Red Skies

The young sailor said he would give me a modicum of love if I let him use my body as a harbor. He slept in the space between my shoulder and neck. Time folded around us like a thick blanket. The tender sky purpled like a plum. A red juice trickled down. I felt a lily bloom in my throat, soft white petals all clotted together—this is why I could not speak. He told me about giant squid, beautiful women with the tails of fish, whirlpools that could consume an entire ship. He called himself a man of the sea, as if the sea would have him. In the distance, the waves laughed as I curled my hand around his wrist, pulse-hunting. I had a suspicion that the sailor would always love the sky more than he could ever love a person. The sea ate the moon. Stars dropped off like flies. Messages in bottles came ashore. I had sent them all. They all said the same thing: Eat him before he drowns you.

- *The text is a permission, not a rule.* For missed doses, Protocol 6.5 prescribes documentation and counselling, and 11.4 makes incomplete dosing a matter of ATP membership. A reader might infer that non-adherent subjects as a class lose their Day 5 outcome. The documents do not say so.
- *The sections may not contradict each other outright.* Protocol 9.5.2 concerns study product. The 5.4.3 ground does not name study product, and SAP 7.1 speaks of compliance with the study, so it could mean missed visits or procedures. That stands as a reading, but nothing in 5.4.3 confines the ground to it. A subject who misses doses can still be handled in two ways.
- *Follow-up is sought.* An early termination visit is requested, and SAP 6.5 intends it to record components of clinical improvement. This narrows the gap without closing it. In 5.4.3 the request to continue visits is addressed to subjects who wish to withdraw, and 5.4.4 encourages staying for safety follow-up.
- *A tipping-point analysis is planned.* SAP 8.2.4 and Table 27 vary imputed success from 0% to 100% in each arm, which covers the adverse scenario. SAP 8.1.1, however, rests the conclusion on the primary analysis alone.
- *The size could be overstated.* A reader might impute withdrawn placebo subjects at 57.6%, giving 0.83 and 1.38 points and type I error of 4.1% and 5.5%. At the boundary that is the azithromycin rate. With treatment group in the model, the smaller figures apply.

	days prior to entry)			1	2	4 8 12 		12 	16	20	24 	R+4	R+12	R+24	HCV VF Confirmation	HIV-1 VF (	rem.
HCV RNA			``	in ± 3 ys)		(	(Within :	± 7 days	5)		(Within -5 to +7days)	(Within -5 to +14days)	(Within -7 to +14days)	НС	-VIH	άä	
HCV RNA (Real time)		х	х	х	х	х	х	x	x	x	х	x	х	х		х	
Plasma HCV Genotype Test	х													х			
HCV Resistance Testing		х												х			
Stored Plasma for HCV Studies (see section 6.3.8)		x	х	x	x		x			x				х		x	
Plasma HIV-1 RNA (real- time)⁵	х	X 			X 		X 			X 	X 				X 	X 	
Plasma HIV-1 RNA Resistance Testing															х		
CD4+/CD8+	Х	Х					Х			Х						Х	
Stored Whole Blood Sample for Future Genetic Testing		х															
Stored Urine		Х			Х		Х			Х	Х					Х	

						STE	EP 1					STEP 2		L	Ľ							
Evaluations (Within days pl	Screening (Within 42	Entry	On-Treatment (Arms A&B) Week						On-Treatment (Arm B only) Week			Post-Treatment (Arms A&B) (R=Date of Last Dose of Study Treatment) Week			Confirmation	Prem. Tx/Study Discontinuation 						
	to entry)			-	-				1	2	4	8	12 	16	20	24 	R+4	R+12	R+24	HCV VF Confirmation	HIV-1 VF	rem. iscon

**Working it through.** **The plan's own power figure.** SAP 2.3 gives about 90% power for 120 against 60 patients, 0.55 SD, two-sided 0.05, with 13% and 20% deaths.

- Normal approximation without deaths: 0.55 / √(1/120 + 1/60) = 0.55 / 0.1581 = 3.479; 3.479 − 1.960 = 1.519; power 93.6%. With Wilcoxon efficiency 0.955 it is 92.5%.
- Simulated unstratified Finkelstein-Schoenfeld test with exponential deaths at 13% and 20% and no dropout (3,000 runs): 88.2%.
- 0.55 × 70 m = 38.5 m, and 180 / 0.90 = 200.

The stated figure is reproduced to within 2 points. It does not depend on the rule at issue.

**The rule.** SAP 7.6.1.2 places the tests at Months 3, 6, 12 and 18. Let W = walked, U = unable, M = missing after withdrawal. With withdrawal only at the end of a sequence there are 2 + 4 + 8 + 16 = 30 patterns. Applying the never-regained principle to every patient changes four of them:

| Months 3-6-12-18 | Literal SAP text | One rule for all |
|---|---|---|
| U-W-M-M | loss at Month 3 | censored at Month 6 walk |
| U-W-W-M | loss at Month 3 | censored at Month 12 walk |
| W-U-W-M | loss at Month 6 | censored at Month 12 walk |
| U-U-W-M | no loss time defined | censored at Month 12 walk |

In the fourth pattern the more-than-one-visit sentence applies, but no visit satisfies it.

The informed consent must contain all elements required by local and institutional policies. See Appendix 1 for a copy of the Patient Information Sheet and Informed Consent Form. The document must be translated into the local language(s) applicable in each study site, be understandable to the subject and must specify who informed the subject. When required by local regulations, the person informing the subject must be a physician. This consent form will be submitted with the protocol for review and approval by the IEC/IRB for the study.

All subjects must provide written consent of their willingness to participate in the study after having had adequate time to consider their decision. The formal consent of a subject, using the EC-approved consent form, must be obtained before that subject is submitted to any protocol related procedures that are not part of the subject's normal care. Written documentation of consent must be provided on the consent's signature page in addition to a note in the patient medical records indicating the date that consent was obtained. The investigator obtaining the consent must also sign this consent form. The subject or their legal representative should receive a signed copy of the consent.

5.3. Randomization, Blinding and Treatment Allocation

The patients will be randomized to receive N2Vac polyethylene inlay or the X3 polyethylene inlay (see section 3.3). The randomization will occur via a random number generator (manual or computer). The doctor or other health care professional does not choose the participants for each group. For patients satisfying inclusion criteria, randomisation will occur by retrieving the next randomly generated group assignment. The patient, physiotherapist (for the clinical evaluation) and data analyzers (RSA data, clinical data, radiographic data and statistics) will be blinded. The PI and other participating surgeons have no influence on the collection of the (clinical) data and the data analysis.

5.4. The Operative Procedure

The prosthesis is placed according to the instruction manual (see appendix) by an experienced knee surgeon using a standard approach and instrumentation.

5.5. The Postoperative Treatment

About the author

Kimberly Ramos (they / she) is a queer, Filipina writer from Missouri. They are currently an undergraduate of philosophy and creative writing at Truman State University.…

Read the full bio

Issue 24 · Autumn 2021

Table of contents